The vessels are small and ceramic. Some resemble tiny teapots, others look like small pipes, and a few are sculpted into whimsical animal shapes with a little spout on the backside.
When they were discovered in ancient cemeteries scattered across Europe, some archaeologists wondered whether they were used to feed the sick or the elderly. But because they were often buried in graves alongside infants, most experts agreed that the vessels probably served a different purpose entirely:
Call them prehistoric baby bottles.
Now, a new chemical analysis of three of these ancient containers provides further evidence that the vessels were indeed used to feed milk from cows, sheep or goats to human babies.
“People have known about these containers for a long time and assumed they were baby bottles, but nobody had done a thorough analysis on them,” said Julie Dunne, a chemist at the University of Bristol in England, who led the work. “What I liked about this study is that it gave us a nice, close connection to parents of the past.”
Dunne works in the university’s Organic Geochemistry Unit, a research group that has chemically analyzed roughly 10,000 shards of pottery from around the world to help archaeologists better understand what foods and other materials the artifacts once contained.
Their work has revealed that lipids, the building blocks of fats, can survive for thousands of years.
“What we know from years of experimental work is that fats absorb into the ceramic matrix of the vessel and are often preserved there,” Dunne said. “Because of that, lipids do survive in about 80% of the assemblages we’ve looked at.”
In the new study, Dunne and her colleagues collected samples from three ceramic baby bottles that had been found next to infants in ancient German burial sites. Two of the bottles came from a cemetery complex that scientists believe was in use between 800 and 450 BC; the other bottle was found in a site dated from 1200 to 800 BC. (The earliest-known ceramic baby bottles have been dated to about 5000 BC.)
The researchers had been looking for vessels that had wide openings, so they would be easier to work with. Still, Dunne said that collecting samples from the bottles was a nerve-racking experience.
Usually, her team begins its analysis by grinding up pieces of old cooking pots. But since the small bottles were still intact, that was not an option.
“We had to adopt a modified strategy,” she said.
They cleaned the interior surfaces of the vessels, then drilled out just enough ceramic powder — a little less than 1 gram from each — to be able to see any lipids that had been absorbed by the pottery. Next, they used a chemical process to free the lipids from the ceramic matrix, allowing them to measure the chemical and isotopic fingerprint of each one.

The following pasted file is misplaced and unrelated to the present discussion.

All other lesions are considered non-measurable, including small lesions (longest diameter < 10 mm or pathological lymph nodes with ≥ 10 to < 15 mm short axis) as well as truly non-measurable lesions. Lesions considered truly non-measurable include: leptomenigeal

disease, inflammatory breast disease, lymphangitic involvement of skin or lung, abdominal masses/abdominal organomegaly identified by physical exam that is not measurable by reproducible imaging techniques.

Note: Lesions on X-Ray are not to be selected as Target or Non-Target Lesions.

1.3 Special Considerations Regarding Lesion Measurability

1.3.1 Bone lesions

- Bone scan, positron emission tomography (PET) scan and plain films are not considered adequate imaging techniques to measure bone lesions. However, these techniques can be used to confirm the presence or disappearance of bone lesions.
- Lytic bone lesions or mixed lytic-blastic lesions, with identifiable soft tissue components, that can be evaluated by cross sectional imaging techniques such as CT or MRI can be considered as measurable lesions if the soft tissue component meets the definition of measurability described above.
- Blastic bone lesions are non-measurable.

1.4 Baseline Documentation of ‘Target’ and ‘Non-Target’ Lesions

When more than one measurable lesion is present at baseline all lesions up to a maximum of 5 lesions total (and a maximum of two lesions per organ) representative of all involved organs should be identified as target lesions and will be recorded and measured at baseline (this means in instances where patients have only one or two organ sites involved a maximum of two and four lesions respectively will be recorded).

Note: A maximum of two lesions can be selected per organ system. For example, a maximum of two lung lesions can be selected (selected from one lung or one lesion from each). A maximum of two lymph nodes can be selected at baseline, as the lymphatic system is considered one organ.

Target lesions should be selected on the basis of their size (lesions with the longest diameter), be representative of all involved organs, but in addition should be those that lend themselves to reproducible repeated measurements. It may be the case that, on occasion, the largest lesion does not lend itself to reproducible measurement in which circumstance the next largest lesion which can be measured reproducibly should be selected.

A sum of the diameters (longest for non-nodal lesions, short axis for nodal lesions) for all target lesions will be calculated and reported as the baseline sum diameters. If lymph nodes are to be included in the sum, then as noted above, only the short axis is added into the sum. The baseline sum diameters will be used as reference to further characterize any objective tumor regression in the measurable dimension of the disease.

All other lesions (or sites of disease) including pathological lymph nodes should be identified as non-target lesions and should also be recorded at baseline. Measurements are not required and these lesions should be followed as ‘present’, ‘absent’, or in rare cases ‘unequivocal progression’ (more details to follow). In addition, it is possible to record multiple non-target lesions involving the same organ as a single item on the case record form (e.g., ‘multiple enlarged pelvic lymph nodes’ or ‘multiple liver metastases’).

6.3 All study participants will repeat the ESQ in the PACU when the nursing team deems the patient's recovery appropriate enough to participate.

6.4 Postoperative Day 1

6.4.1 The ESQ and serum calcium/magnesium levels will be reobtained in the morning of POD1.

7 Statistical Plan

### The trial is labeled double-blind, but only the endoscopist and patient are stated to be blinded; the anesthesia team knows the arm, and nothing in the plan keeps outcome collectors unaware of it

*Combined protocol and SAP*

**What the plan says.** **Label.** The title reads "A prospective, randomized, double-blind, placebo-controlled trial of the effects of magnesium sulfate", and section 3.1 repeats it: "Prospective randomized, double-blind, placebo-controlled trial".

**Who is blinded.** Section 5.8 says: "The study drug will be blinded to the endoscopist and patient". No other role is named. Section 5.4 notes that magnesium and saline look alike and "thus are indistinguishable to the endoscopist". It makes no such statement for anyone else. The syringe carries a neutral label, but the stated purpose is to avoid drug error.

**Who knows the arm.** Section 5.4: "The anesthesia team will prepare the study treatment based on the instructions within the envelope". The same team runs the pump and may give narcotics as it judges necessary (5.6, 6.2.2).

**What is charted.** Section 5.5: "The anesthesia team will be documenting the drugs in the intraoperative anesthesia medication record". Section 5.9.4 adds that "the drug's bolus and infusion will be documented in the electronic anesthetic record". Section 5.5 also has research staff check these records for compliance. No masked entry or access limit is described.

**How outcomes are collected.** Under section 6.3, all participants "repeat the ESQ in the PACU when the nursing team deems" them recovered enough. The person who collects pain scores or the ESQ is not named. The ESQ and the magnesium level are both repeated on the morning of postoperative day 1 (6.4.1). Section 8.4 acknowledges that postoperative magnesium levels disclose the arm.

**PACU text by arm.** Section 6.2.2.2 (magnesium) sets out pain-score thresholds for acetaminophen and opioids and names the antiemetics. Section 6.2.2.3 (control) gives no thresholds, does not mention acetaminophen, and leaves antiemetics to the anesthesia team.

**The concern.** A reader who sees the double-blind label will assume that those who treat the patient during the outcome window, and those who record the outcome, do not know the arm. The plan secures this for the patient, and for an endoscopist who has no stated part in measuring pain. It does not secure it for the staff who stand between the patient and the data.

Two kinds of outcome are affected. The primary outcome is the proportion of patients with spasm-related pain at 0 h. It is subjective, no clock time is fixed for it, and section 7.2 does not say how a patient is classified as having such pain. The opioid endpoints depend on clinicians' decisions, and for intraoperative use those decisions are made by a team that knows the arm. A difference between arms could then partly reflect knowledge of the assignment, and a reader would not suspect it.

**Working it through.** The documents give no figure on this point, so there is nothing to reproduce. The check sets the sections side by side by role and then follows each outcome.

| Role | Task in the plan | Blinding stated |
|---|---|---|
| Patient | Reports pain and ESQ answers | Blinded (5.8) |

Ultimately, they found that the vessels contained fatty acids from dairy products — almost certainly milk — that came from domesticated ruminant animals, according to their report in the journal Nature. They were not able to tell if the milk came from cows, sheep or goats.
The work represents “the earliest known evidence of animal milk in small bottles for infants,” Sian Halcrow, a bioarchaeologist at the University of Otago in New Zealand, wrote in an essay accompanying the paper.
Halcrow, who was not involved in the study, added that the work also “provides crucial insight into the diet of developing infants in prehistoric human populations.”
Dunne said she hopes the new work will lead to a much larger study that will apply the same kinds of analytic tools to ceramic baby bottles across a larger geographical area.
“We know the ancient Greeks were using similar vessels, also the Romans, and some have been found in prehistoric Sudan in North Africa,” she said. “It would be fantastic to do a really large-scale study to see if they are always used to hold milk or if they had other foods processed in them.”
The authors noted that while breast milk has always been integral to infant care across history and cultures, there is considerable variation among human societies as to when new foods are introduced and how long a child continues to get nutrition directly from her mother.
For example, archaeologists have found that hunter-gatherers typically breastfed for several years, whereas the more sedentary lifestyle of early farming communities allowed mothers to stop nursing earlier because other foods were more readily available.
It is possible that this shorter weaning period may also have led to shorter birth intervals between children, the authors wrote. That, in turn, could have contributed to the considerable growth in a population known as the Neolithic demographic transition.
Dunne and her fellow researchers were curious to see how a modern-day infant would respond to a replica of one of the ancient bottles, so they recruited Noah, the baby of one of their friends.
The rounded shape of the prehistoric bottle fit perfectly in Noah’s hands. The scientists poured in some milk and tipped a bit of it into the child’s mouth. He quickly started sucking the spout to get a bigger drink.
The ancient baby bottle technology still worked.